Wednesday, 18 May 2016

BIT marvels Daily technology digest 18-05-2016 Part-3

BIT marvels Daily technology digest 18-05-2016 Part-3

CEO Bezos: Amazon to open more real-world stores

Amazon's foray into brick-and-mortar outlets began last year in Seattle and continued this year with a package pick-up center at the University of Pennsylvania. That won't be the end of the effort, Chief Executive Jeff Bezos said Tuesday.  "We're definitely going to open additional stores, how many we
don't know yet," Bezos said at the company's annual shareholder meeting, according to the Wall Street Journal. But at least initially, the expansion is more experimental, he said: "In these early days it's all about learning, rather than trying to earn a lot of revenue."  Amazon has said it'll open small pop-up store kiosks in San Francisco and Sacramento, California, and an Amazon Books store in San Diego, but it's not yet clear how widespread the stores will become. The company didn't immediately respond to a request for comment.  Amazon for years tried to avoid state sales taxes that retailers with physical stores had to pay, but the company changed its tune. That means there's no penalty to opening retail stores, where customers can examine products directly and buy them without having to wait for a delivery truck.

Apple may offer three versions of iPhone 7

Apple may introduce a third variant of the iPhone 7 this year.  The company has already begun production of its 2016 iPhone lineup, tech blog site Mobipicker said Monday, citing information from an anonymous source.   A screenshot shared by the tipster showed three iPhone models slated for this year: an iPhone 7, an iPhone 7 Plus and an iPhone 7 Pro or Plus Premium. Apple device makers Foxconn and Pegatron have reportedly bumped up staff to handle all three versions, the source told Mobipicker.  Last year's iPhone 6S and 6S Plus apparently didn't offer enough exciting new features to sway consumers to upgrade, leading Apple to report its first decline in iPhone sales. To regain lost sales and compete with rivals such as Samsung, Apple needs to shake up the iPhone 7 lineup with some innovation that can lure in buyers searching for a new phone.  Rumors have already floated that Apple would outfit one of its next iPhones with dual cameras, but that feature may only be added to the iPhone 7 Plus, with the regular iPhone 7 continuing with a single camera. If you add a third variant to the mix, it's anyone's guess as to which features each of the three models would carry.  Other reports have suggested that this year's iPhone would sport stereo speakers, jettison the traditional audio port and offer a rear camera that is flush with the phone's surface. However, the feeling among certain analysts, such as KGI Securities Ming-Chi Kuo, is that the iPhone 7 won't offer the necessary must-have features to captivate smartphone buyers.   Instead, Apple may be saving a major upgrade to its iPhone lineup for 2017. Next year will mark the 10th anniversary of the iPhone, at which point Apple may outfit the new model with an edge-to-edge display and remove the physical home button.  But with Apple in a sales slump, the company still needs to come up with something enticing this year. Apple didn't immediately respond to CNET's request for comment.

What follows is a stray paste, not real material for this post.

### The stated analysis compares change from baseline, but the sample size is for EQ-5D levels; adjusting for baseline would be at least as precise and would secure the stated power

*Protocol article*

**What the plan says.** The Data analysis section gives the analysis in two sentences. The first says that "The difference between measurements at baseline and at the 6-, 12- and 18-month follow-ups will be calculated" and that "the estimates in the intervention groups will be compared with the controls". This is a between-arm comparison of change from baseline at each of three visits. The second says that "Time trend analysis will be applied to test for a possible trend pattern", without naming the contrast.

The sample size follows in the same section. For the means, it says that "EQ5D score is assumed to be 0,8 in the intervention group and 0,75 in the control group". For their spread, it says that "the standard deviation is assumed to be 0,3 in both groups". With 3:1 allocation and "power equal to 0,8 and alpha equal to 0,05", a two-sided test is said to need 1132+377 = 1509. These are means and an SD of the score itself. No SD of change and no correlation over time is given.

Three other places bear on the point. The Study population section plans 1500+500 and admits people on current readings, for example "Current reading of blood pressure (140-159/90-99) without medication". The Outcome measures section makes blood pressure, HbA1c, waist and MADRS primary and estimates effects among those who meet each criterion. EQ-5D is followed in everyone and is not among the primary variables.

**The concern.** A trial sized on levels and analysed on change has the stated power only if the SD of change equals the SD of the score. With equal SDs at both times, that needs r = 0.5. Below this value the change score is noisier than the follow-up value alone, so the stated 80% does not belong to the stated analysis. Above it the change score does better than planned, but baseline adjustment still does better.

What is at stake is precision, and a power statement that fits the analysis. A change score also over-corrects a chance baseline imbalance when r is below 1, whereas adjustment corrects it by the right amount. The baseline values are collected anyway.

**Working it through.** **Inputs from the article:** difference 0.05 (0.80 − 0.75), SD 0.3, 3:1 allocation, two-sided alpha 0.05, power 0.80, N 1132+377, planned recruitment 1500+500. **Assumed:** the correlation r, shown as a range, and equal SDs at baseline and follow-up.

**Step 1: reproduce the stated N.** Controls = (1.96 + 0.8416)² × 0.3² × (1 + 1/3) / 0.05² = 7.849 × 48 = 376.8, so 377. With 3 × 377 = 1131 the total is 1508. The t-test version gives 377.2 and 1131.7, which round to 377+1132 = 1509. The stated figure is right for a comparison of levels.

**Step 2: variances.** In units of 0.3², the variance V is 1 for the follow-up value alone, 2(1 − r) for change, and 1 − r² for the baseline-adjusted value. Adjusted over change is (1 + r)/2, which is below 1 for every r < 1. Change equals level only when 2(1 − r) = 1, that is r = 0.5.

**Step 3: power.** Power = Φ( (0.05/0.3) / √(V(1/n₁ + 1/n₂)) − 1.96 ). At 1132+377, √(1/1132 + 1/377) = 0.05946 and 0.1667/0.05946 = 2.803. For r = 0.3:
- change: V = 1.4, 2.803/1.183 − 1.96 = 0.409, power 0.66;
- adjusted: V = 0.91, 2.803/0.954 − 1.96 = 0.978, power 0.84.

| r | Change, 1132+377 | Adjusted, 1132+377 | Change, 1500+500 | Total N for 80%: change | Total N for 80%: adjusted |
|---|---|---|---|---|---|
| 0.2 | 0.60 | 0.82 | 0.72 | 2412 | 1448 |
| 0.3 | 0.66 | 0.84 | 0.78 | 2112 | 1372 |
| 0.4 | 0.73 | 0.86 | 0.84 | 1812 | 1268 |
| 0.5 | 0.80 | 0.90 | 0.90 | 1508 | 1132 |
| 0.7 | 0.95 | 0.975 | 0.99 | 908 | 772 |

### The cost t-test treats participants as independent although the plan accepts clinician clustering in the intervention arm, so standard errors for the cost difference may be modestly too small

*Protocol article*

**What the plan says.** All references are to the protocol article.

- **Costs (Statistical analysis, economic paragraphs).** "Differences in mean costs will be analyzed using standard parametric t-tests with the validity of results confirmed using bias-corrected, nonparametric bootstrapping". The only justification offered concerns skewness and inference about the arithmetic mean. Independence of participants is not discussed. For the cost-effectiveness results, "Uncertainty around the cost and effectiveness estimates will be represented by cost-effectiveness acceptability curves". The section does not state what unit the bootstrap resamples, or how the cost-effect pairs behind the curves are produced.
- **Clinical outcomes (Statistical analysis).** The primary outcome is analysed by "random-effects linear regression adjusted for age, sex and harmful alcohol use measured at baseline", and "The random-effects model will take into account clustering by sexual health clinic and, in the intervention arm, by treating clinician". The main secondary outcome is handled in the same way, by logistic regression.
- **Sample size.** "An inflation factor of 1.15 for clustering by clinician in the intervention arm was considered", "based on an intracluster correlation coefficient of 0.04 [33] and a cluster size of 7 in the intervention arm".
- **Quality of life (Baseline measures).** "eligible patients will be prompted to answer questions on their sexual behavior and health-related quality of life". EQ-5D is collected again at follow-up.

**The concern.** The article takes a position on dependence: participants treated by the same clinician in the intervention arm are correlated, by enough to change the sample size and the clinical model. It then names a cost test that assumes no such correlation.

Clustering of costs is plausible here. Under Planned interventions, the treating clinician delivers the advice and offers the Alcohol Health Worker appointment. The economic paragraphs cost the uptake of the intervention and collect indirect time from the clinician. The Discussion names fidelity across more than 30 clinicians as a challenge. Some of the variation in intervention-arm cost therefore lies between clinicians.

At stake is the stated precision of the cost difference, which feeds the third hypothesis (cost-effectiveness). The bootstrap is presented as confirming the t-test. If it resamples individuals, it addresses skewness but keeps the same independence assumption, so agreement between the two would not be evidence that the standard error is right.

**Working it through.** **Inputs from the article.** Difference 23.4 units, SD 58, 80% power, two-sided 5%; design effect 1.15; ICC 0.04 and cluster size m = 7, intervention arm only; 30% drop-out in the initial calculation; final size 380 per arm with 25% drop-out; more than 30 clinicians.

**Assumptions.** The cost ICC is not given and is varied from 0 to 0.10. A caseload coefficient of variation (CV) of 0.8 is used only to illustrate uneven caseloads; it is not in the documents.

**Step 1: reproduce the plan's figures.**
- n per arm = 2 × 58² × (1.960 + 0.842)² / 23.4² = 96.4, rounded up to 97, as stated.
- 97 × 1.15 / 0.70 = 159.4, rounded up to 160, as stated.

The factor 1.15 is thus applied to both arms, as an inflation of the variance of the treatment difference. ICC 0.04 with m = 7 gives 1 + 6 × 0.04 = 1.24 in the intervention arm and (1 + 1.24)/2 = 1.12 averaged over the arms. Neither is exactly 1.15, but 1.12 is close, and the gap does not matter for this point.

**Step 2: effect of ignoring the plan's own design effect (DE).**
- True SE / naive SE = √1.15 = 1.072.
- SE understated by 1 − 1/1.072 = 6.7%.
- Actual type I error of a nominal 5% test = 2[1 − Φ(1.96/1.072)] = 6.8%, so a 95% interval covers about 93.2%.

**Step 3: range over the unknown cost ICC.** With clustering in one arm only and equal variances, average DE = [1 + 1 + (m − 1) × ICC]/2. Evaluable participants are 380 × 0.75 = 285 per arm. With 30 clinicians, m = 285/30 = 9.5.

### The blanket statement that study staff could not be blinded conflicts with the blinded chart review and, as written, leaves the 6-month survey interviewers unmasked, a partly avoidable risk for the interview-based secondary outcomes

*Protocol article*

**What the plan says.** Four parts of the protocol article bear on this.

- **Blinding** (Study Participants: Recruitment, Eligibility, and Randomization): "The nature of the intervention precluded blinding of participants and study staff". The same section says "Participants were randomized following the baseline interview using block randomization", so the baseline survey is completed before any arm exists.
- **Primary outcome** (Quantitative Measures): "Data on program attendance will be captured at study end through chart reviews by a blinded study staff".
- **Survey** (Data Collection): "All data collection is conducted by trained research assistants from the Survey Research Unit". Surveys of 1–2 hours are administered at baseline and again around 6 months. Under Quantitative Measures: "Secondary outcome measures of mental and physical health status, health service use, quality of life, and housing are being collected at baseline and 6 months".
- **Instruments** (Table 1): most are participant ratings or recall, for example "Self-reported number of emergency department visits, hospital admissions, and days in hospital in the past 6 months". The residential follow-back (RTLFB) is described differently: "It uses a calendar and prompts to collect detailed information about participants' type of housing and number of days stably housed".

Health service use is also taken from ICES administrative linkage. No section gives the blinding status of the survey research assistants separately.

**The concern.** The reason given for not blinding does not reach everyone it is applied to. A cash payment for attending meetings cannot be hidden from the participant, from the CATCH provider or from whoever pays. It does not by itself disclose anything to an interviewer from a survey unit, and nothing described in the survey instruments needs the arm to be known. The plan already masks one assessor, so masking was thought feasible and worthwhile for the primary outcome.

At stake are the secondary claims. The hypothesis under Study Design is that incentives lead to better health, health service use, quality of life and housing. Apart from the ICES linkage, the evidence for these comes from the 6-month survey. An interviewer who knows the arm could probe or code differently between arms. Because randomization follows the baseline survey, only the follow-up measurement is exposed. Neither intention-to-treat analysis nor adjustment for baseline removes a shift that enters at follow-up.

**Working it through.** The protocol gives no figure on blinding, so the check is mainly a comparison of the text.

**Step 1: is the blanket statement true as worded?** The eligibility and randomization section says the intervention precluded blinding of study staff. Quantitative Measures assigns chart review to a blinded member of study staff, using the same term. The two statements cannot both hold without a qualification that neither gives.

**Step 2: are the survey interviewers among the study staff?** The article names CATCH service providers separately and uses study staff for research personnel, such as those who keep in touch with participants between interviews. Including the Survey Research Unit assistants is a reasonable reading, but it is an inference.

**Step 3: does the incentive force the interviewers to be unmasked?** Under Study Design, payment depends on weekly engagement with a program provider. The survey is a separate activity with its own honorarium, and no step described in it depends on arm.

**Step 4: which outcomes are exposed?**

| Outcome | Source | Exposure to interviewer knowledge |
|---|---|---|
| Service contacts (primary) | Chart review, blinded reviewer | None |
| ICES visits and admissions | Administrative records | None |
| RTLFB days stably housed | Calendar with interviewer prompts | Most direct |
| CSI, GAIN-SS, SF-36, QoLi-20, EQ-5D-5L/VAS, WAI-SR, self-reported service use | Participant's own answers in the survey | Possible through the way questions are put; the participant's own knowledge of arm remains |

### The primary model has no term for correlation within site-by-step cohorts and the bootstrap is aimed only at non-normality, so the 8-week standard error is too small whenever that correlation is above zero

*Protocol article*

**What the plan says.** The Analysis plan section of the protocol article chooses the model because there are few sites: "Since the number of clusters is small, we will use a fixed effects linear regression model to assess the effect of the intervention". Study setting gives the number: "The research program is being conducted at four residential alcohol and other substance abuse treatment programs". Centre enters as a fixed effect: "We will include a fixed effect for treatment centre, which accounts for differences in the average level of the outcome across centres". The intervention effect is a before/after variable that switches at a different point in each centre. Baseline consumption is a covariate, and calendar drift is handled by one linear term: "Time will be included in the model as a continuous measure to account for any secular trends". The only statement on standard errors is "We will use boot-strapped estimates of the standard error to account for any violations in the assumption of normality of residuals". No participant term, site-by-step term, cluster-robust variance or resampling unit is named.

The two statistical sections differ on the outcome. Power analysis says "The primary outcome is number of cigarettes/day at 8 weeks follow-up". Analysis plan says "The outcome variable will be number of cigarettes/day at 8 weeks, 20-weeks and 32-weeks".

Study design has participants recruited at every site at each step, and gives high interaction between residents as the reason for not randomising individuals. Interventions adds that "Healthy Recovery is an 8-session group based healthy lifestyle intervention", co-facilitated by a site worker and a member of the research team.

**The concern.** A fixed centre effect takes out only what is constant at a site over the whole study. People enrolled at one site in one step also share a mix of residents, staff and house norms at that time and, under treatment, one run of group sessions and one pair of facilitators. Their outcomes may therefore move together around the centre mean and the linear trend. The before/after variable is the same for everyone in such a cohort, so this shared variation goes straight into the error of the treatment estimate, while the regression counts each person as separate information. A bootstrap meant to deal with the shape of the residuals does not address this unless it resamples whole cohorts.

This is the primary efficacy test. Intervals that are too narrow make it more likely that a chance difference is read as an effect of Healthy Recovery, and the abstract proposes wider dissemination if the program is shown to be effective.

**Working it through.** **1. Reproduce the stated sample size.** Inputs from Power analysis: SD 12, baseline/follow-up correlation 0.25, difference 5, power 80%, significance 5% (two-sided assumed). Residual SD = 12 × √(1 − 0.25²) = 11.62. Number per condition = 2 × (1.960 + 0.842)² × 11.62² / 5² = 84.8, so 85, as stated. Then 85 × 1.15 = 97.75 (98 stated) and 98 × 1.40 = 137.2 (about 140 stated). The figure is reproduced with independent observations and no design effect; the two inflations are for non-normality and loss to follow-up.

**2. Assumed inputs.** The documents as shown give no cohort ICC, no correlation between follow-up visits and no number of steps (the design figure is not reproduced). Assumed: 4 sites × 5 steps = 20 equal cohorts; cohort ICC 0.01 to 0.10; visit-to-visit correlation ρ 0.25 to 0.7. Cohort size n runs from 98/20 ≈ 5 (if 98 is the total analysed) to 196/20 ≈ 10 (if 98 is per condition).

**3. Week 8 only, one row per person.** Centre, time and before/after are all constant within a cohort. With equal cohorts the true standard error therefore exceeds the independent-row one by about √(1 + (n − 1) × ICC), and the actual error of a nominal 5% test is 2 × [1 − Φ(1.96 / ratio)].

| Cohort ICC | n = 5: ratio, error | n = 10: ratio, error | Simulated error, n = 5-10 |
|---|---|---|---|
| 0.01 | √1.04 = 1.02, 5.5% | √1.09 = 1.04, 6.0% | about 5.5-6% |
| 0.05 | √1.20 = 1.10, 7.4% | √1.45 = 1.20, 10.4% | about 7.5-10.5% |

Mark Zuckerberg meets Trump adviser and conservatives after Facebook bias claims

acebook CEO Mark Zuckerberg is due to meet prominent US conservative leaders to perform damage control after the social networking giant was accused of showing a liberal political bias.   Those invited include Republican Presidential hopeful Donald Trump's adviser Barry Bennett, Fox News political pundit and former White House Press Secretary Dana Perino, and conservative commentator Glenn Beck who will assemble today at Facebook headquarters in California.   " I want to have a direct conversation about what Facebook stands for and how we can be sure our platform stays as open as possible," Zuckerberg said in a Facebook post last week.  The move comes in the aftermath of allegations that Facebook workers were asked to suppress US conservative political news in its "Trending Topics" column, although Facebook has denied this sort of censorship.   Tom Stocky, who is responsible for the section, said it had “no evidence” to back up a report from technology website Gizmodo quoting an unnamed source that said the company disregarded conservative news outlets.   Facebook's founder Zuckerberg has responded publicly, saying Facebook was a platform "for all ideas" and said that a thorough investigation would be conducted into the relevant teams.   political commentator Glenn Beck, who was named as being on the censored list, said he would be attending the meeting on Wednesday, adding: "It will make lasting difference if he [Zuckerberg] actually wants a place where all ideas are treated equally, even those he, or 'they', may disagree with."  
Breitbart - another publication allegedly being censored - has turned down Facebook invite for discussion saying: "Representatives at Facebook have already reached out to Breitbart News. We have zero interest in a Facebook photo-op."  The allegations come at a time when Zuckerberg is becoming more comfortable making  public political statements. At Facebook's recent developer conference, he was unusually outspoken, indirectly criticising Donald Trump. "I hear fearful voices calling for building walls and distancing people they label as ‘others," he said. "I hear them calling for blocking free expression, for slowing immigration, for reducing trade, and in some cases, even for cutting access to the internet."

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